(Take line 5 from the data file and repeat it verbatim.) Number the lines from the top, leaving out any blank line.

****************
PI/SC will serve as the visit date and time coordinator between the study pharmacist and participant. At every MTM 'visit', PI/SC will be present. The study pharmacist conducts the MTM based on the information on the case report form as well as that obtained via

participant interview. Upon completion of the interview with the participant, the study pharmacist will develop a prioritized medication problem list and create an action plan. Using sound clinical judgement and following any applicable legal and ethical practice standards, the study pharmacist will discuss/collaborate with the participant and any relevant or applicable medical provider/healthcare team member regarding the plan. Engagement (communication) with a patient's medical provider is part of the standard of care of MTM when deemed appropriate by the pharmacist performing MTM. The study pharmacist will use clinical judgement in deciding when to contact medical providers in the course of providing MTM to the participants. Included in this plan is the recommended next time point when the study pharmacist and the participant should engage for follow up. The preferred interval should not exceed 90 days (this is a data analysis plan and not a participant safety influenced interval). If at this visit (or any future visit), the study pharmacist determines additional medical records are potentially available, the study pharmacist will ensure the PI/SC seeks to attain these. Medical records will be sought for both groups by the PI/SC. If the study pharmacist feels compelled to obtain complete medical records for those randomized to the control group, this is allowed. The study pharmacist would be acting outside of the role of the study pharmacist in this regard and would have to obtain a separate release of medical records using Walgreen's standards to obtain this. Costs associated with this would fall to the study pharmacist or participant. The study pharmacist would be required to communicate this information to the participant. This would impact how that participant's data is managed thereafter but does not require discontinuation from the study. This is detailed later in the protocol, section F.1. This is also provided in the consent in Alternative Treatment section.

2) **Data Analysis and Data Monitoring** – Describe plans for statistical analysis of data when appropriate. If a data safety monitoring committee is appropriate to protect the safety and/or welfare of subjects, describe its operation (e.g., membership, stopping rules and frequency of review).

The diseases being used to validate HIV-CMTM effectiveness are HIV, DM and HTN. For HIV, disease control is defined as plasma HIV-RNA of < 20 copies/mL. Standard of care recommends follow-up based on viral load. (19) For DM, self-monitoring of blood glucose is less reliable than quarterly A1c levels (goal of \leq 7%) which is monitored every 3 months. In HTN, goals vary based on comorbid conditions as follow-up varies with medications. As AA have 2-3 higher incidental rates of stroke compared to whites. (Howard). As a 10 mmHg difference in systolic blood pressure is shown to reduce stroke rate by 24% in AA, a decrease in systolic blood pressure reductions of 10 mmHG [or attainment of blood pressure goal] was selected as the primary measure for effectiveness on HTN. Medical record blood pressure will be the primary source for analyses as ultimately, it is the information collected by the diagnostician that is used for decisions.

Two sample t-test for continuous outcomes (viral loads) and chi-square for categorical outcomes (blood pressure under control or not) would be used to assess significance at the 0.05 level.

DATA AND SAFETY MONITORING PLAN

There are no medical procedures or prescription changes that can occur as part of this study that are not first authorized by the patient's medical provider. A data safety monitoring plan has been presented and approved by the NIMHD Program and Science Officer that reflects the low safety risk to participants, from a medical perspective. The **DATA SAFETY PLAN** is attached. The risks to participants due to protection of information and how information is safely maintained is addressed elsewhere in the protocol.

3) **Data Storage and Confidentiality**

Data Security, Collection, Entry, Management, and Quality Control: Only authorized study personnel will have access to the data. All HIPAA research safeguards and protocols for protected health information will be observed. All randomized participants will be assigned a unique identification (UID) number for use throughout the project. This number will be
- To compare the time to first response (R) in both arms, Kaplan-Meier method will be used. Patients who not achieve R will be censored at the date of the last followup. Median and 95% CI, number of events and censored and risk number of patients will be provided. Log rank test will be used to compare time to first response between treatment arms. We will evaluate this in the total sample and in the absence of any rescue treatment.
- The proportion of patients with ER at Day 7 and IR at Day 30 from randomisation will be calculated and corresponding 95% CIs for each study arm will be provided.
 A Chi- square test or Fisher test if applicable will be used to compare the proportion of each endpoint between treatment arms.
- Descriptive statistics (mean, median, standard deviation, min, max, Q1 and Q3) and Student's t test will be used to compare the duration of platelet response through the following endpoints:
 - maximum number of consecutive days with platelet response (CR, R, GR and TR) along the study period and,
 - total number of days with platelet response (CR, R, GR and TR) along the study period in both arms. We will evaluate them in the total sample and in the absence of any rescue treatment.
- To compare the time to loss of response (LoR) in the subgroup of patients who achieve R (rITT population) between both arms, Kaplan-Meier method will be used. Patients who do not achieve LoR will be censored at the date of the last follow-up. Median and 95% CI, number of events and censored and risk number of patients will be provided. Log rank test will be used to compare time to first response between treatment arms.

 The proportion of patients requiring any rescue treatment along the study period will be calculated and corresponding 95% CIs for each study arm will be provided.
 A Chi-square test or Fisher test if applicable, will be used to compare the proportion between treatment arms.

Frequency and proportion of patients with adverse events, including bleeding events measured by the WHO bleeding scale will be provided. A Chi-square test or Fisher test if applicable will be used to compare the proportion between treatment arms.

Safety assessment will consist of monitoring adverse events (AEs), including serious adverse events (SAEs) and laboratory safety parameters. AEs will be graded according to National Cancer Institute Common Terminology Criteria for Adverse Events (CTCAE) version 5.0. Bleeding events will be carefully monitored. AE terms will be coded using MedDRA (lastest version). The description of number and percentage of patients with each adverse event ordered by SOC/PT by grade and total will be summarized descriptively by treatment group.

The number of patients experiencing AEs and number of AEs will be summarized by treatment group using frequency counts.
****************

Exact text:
Two sample t-test for continuous outcomes (viral loads) and chi-square for categorical outcomes (blood pressure under control or not) would be used to assess significance at the 0.05 level.